The single most critical production value in sports coverage is the need to know where the ball is at all times.
This is true for all sports with, perhaps, the exception of individual sports, such as boxing and wrestling, where there is no ball to maneuver.
Needs of the Audience
Sports coverage is presentational television. The directing style is normally invisible. The need of the audience to know the status of the contest is primary. The job of the director is to tell the story to the audience.
The audience must have clearly in mind the general situation regarding the game. They must know which team/individual has control or has the momentum in the contest. This orientation is different from establishing, which deals with spatial location. Orientation has to do with the emotional status of the con test. It also has to do with the current score. The audience must know which team/individual has scored the most points (or fewest points as in golf). Your first question when arriving late to watch a football game with friends is usually "What's the score?" It is part of orientation.
Orientation also includes time/distance/frame factors. How much time is remaining in the game/quarter/period? How much more distance must the runner cover? What bowling frame (or boxing round) are we in? So, after you have asked what the score is, your next question may be "What quarter are they in, and how much time is left?" It is easy for the director to forget about the orientation needs of the audience. From a position in the remote truck, the director knows the orientation factors, but the audience at home does not. It is a general rule that the audience must be re-oriented after each play in football (where yardage, down, and time are important) and after each hole in golf (who is leading, what hole we are on).
These are just examples. It is not just the last two minutes of a football or basketball game in which the audience wants to know the time remaining; they want to know periodically throughout the game.
Direction of Play
The direction the ball and move to score must be established and maintained. The audience does not need to know if the stadium or playing floor runs north-south or
east-west (although almost all outdoor football stadiums run north-south, with camera coverage coming from the west stands because of the afternoon sun). The audience is not concerned about the location of the stadium or arena in the city. They are concerned about the location of the ball and the direction of play within the boundaries, however.
Location of the Ball
The audience must know the location of the ball, especially in games such as football and hockey. The movement of the ball (puck) toward the goal is important. In football the location of the ball with reference to yard markers must be established. The game changes drastically as the ball nears the defensive goal. The audience must reestablish location of the ball between plays, especially after plays that gain high yardage. For variety, a director may want to try some shots of the crowd as it follows a play, but unless the audience has been reestablished before the next play begins, they will be frustrated during the action.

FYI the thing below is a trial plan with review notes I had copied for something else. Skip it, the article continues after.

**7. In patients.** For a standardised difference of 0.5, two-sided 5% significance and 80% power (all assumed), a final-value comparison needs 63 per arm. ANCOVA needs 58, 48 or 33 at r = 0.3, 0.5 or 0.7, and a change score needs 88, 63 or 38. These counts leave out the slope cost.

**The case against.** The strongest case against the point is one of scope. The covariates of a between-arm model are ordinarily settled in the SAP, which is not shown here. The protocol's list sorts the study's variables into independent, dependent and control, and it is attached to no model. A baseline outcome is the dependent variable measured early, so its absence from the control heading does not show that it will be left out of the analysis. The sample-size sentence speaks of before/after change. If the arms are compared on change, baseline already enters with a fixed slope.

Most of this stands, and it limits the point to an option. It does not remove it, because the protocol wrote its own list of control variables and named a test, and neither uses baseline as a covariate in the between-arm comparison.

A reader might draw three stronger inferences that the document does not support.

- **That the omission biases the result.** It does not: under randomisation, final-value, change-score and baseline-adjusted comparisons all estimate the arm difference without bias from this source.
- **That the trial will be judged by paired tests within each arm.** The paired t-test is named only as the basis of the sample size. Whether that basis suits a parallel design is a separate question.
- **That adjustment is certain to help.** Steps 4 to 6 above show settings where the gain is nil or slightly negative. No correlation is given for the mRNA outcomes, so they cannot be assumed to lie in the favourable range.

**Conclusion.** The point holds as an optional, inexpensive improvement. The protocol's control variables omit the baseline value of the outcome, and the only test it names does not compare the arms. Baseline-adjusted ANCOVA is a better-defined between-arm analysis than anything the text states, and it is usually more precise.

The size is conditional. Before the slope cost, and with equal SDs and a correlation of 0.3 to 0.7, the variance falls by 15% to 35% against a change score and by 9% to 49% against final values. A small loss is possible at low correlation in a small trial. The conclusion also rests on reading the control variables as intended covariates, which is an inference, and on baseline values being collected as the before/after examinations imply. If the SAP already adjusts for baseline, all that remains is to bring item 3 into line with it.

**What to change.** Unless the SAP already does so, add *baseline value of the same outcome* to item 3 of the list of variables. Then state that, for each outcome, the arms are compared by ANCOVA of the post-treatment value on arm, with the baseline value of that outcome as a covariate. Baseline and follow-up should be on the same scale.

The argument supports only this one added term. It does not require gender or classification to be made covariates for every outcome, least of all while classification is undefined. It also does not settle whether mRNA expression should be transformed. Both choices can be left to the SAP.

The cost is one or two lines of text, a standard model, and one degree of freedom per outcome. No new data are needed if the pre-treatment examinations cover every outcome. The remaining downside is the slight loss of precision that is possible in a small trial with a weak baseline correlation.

Ball in the Frame
During action sequences, the audience must see the ball in the frame. This is basic to follow-the-bouncing-ball coverage, as has been noted. There is nothing more frustrating to the audience than not knowing where the ball is during action.
Camera Action and Shot Size
As the speed of the action increases, there is a tendency to increase the size of the shot in order to include all of the action. However, as action speed increases, the director really should attempt to tighten shot size to capture the emotion of the faster pace. In basketball, for example, the intensity of the acion increases as the ball is worked closer and closer to the basket. Camera shot size should get closer and closer. This does two things: It increases the warmth of the coverage and the emotional involvement of the audience, and it gives the audience a better perspective on the action. This is especially critical in hockey, where the puck is so small and moves so fast that it is difficult for the audience to see and follow it. As the play moves across the blue line and closer to the goal, the camera coverage should move closer to the play.
Camera Changes During Action
A basic rule in sports coverage is to never change from camera to camera when critical action is taking place in the playing area. In basketball this means the director should not change from camera to camera when a shot is in the air (either a field goal or a free throw). In football this means the camera covering a quarterback who is fading back to throw must cover the flight of the ball until it is caught or incomplete. To change camera angles at these critical times requires that the audience re-establish their relationship to the game from another angle. This only takes a second to do, but becomes critical in the split second involved in the pass or the shot. The same critical point occurs in baseball when a pitcher delivers to a batter.